Google Instant and SEO: The Sky Is Falling!

by Canonical SEO on September 11, 2010

Google Instant and SEO

I have spent the last few days since the September 8, 2010, debut of Google Instant making the rounds visiting all of the usual search engine optimization (SEO) blogs and forums.  I am truly amazed at all of the “Chicken Littles” out there proclaiming the end to SEO as a result of Google’s latest innovation.  But I  just don’t see it happening, not as a result of Google Instant, not as long as search engines display organic results. 

The Predecessor to Google Instant:  Google Suggest

Remember Google Suggest?  Yeah… It is that drop down list of “suggested” search phrases that you have been seeing at Google since August of 2008, as you type in your search phrase. 

Do you remember when it was first implemented?  I remember seeing the same posts about how it was going to put an end to SEO, how it was going to kill the long tail, how it was going to mean the end to small businesses, how only big business would now be able to compete in PPC, etc. 

When Google Suggest first came out, people played with it a bit.  I am sure it changed the way some people searched… for a week or two.   But in the end, the innovation and its affect on search was pretty much a non-event.

Personally, I don’t even think I played with it for more than a day or two. I quickly saw it for what it was – a tool to use when I need help with a search. Within a day or two I began tuning out the Google Suggest drop down and went back to my old way of searching.  I now only use the drop down when I need help coming up with the search phrase or don’t know exactly how to spell something.

What is Google Instant?

Google Instant basically combines Google Suggest with real-time search engine results pages (SERPs).  As you type in a search phrase, Google attempts to predict the keyword phrase you are typing into their search box.  The suggestions in the dropdown change as you type and AJAX is used to return predicted results intermittently based on what you have entered thus far.  As you continue to type, they refine their predictions in the dropdown and return more results.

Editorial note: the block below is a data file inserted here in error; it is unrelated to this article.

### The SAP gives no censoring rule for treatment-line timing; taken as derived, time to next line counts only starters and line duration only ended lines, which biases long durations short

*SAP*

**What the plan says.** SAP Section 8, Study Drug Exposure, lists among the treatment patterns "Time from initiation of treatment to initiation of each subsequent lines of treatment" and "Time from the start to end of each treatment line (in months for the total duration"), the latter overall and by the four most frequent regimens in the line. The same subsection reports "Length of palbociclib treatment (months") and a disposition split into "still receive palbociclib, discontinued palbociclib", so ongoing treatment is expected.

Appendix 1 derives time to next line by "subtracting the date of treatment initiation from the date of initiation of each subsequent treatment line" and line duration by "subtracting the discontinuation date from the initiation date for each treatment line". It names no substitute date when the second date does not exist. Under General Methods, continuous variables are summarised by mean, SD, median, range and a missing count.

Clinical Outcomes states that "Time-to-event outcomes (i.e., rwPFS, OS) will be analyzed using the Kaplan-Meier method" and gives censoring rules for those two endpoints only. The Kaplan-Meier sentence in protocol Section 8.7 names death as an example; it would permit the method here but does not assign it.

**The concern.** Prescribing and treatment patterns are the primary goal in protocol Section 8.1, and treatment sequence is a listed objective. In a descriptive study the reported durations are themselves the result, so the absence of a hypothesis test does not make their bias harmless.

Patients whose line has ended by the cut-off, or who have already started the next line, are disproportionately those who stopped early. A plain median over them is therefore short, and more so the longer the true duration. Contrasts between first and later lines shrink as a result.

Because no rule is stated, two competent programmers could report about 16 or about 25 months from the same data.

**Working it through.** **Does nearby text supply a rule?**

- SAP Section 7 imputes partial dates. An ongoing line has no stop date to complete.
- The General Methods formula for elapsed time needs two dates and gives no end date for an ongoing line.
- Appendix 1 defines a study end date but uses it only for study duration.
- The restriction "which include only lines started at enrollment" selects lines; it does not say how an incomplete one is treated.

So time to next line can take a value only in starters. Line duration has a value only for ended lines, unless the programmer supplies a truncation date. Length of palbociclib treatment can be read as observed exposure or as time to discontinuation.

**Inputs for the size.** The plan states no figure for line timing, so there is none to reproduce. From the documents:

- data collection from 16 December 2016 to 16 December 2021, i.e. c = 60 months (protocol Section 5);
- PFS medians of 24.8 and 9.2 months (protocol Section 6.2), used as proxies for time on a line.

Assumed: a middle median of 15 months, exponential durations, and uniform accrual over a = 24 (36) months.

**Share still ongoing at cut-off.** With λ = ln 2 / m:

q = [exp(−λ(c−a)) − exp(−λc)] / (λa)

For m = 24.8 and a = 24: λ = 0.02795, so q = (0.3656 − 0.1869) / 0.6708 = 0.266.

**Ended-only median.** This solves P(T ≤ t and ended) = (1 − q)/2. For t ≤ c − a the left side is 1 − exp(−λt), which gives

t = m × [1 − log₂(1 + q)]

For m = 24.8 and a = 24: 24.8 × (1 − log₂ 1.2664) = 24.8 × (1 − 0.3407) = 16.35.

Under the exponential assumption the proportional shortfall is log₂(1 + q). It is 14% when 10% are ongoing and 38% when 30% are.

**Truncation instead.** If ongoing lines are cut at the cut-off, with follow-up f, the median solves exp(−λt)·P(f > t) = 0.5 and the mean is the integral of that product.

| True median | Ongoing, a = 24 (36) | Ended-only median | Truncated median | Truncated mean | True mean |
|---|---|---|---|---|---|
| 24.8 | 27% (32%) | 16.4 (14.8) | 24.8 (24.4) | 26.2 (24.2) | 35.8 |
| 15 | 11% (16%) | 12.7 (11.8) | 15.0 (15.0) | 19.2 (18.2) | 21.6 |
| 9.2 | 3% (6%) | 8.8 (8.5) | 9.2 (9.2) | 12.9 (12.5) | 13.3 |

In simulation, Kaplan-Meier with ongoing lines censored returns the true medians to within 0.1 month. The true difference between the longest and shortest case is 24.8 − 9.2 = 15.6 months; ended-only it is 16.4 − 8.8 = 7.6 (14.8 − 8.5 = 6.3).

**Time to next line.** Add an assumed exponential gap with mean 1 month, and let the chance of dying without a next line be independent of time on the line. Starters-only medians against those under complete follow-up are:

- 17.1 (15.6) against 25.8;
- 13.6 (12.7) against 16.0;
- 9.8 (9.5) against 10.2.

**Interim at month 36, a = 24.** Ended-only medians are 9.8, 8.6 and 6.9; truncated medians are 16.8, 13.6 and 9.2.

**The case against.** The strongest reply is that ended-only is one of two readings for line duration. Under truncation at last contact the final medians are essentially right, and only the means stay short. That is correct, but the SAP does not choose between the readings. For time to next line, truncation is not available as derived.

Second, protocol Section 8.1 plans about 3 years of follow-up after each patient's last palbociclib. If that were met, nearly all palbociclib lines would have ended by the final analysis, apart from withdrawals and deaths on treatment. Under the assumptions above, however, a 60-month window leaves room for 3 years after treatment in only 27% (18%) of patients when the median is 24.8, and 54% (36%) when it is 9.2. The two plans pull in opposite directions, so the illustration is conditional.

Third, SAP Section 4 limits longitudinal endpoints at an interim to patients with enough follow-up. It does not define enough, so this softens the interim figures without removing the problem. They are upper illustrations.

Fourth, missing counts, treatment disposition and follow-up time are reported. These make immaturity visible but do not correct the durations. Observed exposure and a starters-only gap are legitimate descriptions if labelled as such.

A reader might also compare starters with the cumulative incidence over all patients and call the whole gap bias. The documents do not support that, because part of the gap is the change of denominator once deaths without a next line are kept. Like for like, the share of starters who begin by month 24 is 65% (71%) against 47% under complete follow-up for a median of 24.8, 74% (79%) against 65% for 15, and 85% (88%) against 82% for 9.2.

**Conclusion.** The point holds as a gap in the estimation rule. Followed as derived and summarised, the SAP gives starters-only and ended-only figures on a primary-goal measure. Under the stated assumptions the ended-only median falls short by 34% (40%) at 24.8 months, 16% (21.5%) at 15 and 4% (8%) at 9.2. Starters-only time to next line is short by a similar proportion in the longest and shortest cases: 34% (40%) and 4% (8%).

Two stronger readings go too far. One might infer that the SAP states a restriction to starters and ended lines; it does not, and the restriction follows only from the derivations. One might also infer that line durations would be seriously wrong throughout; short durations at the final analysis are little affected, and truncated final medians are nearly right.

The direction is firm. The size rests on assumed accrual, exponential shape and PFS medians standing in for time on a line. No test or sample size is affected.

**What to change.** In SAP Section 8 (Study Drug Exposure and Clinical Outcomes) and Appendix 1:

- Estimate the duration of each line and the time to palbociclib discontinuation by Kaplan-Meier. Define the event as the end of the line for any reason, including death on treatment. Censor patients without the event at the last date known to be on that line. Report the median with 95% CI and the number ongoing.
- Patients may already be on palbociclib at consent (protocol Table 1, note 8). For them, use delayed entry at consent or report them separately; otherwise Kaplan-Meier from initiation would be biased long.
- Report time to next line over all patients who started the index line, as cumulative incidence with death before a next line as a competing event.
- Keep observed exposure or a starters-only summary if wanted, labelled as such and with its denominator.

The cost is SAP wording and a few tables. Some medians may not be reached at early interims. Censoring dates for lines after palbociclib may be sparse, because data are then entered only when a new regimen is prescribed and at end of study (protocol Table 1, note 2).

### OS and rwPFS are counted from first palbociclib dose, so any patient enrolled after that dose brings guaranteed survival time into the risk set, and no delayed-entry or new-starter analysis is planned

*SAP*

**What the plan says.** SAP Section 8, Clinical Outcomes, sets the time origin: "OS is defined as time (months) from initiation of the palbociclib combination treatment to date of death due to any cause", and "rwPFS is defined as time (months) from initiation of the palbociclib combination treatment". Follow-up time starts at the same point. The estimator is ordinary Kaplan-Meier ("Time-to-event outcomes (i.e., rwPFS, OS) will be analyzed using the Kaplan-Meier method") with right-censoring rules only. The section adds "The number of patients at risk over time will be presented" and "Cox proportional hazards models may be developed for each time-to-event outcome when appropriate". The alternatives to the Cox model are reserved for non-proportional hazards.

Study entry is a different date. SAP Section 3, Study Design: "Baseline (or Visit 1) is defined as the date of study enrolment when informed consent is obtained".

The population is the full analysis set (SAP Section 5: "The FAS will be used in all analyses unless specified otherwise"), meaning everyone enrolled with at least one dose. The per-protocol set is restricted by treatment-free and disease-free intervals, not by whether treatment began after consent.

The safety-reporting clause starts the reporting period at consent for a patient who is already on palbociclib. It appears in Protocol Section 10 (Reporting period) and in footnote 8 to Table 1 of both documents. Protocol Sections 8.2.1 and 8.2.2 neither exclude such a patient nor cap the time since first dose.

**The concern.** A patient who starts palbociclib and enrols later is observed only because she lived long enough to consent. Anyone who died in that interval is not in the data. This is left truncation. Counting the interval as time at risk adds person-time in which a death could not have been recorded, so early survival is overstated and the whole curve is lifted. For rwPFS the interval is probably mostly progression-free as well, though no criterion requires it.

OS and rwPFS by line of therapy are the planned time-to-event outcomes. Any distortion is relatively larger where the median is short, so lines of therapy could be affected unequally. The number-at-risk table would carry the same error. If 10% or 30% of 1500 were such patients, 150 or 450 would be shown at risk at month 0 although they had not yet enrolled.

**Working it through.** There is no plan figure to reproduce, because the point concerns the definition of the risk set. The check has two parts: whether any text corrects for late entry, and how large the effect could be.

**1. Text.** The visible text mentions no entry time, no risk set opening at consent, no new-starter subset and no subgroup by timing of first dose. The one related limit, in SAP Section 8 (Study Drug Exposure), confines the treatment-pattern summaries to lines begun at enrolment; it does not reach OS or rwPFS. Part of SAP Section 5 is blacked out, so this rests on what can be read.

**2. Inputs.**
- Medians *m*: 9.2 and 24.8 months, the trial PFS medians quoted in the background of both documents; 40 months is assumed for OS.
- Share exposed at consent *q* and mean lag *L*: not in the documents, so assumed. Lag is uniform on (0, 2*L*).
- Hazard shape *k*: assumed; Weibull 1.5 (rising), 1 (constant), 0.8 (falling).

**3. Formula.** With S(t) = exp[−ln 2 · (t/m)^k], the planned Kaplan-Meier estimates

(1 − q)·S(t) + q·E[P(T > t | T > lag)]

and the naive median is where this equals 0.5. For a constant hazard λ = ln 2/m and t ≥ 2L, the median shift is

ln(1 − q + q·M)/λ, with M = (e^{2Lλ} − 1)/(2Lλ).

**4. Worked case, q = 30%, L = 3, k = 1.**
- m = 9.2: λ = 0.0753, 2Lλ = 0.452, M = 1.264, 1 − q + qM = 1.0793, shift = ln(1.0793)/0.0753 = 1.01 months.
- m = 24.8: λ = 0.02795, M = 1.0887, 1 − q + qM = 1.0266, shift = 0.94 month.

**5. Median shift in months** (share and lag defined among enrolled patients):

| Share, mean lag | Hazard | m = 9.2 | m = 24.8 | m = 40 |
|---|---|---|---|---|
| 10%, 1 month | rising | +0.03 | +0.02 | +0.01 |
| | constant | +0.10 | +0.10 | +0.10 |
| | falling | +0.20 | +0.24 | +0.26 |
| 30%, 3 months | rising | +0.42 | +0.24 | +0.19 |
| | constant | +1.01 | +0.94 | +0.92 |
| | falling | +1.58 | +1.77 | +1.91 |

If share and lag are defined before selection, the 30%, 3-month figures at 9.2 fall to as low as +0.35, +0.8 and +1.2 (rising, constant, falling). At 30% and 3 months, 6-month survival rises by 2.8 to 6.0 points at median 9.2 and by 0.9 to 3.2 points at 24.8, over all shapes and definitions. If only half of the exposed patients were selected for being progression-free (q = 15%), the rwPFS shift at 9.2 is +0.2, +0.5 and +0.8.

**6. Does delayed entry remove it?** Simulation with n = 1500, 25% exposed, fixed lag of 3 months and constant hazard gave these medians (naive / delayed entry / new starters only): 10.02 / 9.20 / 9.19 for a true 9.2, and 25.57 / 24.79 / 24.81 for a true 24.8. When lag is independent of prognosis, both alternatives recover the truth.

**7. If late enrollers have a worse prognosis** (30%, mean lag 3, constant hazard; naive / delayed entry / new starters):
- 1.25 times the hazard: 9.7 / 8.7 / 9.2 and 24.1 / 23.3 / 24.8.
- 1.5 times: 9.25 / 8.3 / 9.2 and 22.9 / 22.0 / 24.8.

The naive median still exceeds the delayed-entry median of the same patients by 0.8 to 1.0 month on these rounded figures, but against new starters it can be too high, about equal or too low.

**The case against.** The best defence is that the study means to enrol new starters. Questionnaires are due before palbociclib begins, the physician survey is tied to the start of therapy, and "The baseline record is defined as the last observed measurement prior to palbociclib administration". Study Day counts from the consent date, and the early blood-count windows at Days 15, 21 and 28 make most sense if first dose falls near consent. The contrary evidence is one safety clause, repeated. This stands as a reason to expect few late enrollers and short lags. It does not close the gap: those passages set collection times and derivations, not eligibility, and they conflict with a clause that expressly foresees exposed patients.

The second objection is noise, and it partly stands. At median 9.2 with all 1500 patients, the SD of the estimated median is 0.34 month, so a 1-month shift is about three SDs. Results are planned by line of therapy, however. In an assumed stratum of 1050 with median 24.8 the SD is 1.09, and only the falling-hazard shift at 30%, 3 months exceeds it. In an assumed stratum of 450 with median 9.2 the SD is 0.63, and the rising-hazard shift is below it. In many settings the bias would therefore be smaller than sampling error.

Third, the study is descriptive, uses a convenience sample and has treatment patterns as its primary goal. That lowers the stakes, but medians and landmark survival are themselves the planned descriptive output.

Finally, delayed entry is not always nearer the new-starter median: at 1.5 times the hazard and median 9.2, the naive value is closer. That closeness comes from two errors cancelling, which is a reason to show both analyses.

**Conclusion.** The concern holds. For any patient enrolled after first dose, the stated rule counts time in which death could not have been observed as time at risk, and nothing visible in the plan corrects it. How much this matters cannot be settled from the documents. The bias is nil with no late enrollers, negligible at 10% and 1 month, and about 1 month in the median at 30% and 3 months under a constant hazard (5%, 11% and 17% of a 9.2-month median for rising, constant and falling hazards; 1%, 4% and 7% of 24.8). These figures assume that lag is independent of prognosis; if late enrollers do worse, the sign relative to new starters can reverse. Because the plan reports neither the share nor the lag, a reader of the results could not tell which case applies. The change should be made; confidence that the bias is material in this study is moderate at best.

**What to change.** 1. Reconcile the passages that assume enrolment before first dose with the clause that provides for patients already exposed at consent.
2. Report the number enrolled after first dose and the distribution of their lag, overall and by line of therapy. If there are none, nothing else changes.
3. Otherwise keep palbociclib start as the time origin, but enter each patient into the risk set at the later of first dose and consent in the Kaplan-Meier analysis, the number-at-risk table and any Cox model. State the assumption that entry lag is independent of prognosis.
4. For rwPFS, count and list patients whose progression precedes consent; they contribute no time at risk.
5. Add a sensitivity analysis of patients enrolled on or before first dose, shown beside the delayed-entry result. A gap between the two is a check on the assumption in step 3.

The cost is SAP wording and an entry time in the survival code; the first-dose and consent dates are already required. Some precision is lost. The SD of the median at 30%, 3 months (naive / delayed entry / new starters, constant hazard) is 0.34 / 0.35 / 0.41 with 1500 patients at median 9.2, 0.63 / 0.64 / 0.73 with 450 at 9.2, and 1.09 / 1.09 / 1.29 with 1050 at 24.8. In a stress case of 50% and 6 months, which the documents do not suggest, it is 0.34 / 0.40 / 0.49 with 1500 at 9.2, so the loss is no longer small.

As you can see below, when I press the letter ‘i’ the drop down displays with ‘ikea’, ‘imdb’, ‘itunes’, and ‘inception’ in the list. 

Example of Google Instant SERPs

Google Instant believes the probability is greatest that I am searching for some keyword phrase that begins with ‘ikea’.  So ‘ikea’ appears in the search box with the remaining portion of the word (‘kea’) grayed out.  And results for ‘ikea’ (though I have only typed ‘i’) are displayed in the browser.

This browser/server interaction continues with each keystroke if I type slowly enough or with every few keystrokes if I am typing fast.

Google claims the benefits are:

  • Faster search results
  • Smart predictions
  • Instant results

Google Instant has somewhat limited browser support.  It is available to users of Chrome Versions 5 & 6 (no surprise there), Firefox Version 3, Safari Version 5 for Mac, and Internet Explorer 8.